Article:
The risks obviously are highest for new leaders coming in from the outside. They often have grown up in another organizational culture that has become so familiar that it's like the air that they breathe. Then they are thrust into a culture with very different norms, and they really struggle.
But even if you are transitioning within an organization, changes in culture and politics can present real problems. Units within the same organization may have very distinct subcultures. This is all the more dangerous because the new leader is not expecting there to be these differences. Also, as you rise in an organization, the politics become more complicated and the stakes get higher.
I advise new leaders to spend some time learning about culture and politics, even if they think they have been brought in specifically to change them.
Leaders going into realignment and sustaining-success situations have to be particularly careful to invest in learning about culture and politics. In realignments, a key part of the job is to convince people who think they are successful that the business has real problems. In sustaining-success situations, new leaders have to win the confidence of the organization so that they are trusted to make tough choices about where the business should go. In both cases, it's easy to make early culture missteps or fail to read the political alignments and so to alienate potential supporters.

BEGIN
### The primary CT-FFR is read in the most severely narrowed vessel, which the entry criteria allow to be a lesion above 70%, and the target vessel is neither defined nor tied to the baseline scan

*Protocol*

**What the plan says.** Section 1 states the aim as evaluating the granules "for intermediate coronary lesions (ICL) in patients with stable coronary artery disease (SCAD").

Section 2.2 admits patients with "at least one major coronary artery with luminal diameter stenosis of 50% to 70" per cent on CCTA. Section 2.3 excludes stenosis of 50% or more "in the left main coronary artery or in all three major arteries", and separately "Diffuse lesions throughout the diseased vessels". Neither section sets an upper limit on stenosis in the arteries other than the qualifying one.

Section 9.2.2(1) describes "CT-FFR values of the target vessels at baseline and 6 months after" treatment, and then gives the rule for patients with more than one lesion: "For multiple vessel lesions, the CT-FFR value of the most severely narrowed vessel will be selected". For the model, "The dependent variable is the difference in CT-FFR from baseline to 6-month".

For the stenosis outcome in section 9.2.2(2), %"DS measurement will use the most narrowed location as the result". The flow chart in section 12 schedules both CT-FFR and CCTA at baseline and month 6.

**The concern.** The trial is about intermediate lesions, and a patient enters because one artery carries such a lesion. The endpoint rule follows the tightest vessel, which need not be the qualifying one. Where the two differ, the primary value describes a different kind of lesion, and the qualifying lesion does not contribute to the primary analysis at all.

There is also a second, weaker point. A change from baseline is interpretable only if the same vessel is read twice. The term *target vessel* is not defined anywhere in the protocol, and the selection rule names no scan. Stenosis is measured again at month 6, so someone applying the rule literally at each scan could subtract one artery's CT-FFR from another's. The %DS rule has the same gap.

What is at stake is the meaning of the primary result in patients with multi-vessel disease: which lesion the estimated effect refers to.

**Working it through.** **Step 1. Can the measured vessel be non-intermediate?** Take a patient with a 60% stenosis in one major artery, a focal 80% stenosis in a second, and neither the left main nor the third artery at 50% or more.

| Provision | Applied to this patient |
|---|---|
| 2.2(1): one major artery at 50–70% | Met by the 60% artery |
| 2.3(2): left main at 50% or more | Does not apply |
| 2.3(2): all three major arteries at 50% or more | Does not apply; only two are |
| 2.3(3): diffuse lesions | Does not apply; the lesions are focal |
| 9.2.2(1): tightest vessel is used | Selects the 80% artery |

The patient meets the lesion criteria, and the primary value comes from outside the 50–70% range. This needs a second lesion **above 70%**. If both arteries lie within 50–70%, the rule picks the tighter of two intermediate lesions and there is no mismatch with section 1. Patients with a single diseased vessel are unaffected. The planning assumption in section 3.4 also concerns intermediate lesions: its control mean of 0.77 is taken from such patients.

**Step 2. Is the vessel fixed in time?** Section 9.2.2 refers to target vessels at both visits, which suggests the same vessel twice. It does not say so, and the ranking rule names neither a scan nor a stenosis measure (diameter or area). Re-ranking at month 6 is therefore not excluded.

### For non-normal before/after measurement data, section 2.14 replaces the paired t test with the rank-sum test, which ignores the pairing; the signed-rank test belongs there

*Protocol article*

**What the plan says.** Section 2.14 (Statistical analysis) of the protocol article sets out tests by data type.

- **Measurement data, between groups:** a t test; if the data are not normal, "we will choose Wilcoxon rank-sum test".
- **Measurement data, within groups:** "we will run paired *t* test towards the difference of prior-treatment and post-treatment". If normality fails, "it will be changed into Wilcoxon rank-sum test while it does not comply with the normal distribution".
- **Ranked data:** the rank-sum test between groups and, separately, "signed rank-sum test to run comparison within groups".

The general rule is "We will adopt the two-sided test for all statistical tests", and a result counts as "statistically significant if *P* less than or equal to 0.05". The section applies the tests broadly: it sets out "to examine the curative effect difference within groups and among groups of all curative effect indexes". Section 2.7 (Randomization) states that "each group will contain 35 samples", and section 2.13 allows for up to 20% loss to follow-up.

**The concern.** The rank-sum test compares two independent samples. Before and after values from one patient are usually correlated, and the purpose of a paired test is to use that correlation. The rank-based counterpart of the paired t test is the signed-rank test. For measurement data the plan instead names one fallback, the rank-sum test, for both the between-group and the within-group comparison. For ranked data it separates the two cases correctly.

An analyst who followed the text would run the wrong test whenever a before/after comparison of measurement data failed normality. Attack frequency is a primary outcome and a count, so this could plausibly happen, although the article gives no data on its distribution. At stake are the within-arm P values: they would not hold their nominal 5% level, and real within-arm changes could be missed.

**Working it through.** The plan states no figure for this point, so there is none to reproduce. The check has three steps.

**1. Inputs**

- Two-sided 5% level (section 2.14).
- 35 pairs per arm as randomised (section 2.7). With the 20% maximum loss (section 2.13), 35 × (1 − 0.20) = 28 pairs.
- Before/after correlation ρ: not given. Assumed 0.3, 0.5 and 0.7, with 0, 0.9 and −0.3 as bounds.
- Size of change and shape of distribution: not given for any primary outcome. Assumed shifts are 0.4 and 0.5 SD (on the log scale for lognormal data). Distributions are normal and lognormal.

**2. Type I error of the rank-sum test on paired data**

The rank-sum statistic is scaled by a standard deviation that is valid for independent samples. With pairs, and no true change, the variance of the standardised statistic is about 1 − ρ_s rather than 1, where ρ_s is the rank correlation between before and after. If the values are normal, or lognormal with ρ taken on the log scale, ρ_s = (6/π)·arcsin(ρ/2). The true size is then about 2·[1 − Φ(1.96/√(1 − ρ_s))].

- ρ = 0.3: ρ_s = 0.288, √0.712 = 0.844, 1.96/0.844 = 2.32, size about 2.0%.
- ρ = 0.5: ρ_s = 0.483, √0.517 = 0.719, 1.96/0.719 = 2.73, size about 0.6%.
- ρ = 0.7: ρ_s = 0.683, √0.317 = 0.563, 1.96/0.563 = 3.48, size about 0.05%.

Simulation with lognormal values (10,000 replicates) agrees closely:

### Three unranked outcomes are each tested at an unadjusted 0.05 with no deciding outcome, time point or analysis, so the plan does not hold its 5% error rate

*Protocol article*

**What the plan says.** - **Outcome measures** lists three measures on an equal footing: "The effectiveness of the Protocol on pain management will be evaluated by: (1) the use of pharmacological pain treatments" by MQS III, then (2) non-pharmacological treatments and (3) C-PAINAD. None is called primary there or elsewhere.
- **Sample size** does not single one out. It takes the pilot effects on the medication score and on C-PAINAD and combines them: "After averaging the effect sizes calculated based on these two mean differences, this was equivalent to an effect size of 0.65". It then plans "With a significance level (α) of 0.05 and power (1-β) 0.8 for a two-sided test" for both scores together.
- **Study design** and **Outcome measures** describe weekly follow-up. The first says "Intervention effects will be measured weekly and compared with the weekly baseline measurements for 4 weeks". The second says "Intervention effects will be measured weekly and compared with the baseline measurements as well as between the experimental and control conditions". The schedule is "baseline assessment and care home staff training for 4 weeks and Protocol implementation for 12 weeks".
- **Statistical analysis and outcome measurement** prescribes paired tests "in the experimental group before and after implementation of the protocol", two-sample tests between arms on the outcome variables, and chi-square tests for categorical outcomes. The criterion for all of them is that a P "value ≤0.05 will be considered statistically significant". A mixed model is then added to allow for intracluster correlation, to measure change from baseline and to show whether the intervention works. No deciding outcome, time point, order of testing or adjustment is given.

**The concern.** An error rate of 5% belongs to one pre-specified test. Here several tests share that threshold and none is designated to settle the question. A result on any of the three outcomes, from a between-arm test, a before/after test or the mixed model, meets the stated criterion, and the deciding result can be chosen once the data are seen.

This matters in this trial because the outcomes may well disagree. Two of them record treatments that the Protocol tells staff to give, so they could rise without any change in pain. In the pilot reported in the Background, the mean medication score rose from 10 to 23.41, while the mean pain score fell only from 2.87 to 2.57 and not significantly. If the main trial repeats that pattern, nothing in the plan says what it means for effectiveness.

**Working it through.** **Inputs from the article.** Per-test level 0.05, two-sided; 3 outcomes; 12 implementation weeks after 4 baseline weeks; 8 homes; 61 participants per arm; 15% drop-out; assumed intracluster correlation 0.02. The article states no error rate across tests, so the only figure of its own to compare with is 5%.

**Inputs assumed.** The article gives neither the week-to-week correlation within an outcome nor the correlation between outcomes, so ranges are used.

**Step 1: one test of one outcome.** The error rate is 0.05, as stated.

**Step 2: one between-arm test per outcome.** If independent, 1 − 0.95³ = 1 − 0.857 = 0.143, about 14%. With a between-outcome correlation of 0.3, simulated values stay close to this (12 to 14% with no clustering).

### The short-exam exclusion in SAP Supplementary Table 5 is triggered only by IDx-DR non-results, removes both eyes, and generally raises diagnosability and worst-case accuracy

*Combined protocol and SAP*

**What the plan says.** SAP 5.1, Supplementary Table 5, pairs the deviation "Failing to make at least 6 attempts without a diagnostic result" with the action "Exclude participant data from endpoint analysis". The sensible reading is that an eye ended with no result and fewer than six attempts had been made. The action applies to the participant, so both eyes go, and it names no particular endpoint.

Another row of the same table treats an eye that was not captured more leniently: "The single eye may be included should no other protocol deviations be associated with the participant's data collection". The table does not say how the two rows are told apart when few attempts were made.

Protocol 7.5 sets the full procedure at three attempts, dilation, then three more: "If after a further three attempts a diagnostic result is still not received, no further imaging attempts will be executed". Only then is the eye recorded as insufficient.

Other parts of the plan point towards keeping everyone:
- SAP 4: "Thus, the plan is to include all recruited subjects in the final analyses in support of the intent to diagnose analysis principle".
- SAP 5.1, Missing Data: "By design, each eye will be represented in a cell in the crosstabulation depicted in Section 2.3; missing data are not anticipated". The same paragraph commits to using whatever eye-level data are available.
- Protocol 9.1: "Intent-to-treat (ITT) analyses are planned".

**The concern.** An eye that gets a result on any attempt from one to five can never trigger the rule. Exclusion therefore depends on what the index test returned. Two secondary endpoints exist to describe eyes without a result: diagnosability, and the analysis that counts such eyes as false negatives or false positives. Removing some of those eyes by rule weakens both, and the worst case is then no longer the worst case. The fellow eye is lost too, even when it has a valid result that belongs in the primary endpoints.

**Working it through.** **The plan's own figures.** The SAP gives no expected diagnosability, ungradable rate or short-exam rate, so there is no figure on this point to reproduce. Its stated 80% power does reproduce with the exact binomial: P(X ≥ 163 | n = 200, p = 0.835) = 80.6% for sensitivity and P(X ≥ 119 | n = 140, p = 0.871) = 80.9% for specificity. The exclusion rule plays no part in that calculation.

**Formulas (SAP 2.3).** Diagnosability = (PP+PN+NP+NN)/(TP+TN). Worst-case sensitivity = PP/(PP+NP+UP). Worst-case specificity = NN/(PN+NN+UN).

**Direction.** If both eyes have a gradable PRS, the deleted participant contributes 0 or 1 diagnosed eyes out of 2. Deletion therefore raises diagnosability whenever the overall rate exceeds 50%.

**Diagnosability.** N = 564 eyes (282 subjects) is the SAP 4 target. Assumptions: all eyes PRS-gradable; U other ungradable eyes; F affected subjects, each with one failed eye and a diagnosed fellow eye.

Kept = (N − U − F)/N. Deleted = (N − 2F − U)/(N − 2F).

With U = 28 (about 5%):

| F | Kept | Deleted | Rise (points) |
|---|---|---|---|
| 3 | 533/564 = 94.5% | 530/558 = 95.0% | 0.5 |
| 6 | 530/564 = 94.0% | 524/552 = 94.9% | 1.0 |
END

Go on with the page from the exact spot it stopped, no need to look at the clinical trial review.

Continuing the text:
Regardless of what the situation is, I advise new leaders to spend some time learning about culture and politics, even if they think they have been brought in explicitly to change them.
Q: What are you working on next?
A: I'm presently finishing a book that I am coauthoring with my colleague Max Bazerman called Predictable Surprises, which will be published by Harvard Business School Press next year. It's about all the problems that people know are festering in their organizations, but that don't get addressed until they explode in full-blown crises. We explore the reasons—cognitive, organizational, and political—why predictable surprises happen and we develop a framework to help leaders recognize, prioritize, and mobilize to avoid them. Once that is done, I'm planning to work on a book on corporate diplomacy that builds on the second-year elective course by the same name that I developed at HBS.
1. See Dan Ciampa and Michael Watkins, "Securing Early Wins," chapter 2 in Right from the Start: Taking Charge in a New Leadership Role (Boston: Harvard Business School Press, 1999).
2. Stephen Leacock, Laugh with Leacock: An Anthology of the Best Work of Stephen Leacock (New York: Dodd, Mead, 1981).
3. See John J. Gabarro, The Dynamics of Taking Charge (Boston: Harvard Business School Press, 1987). This is a wonderful study of the transitions of general managers.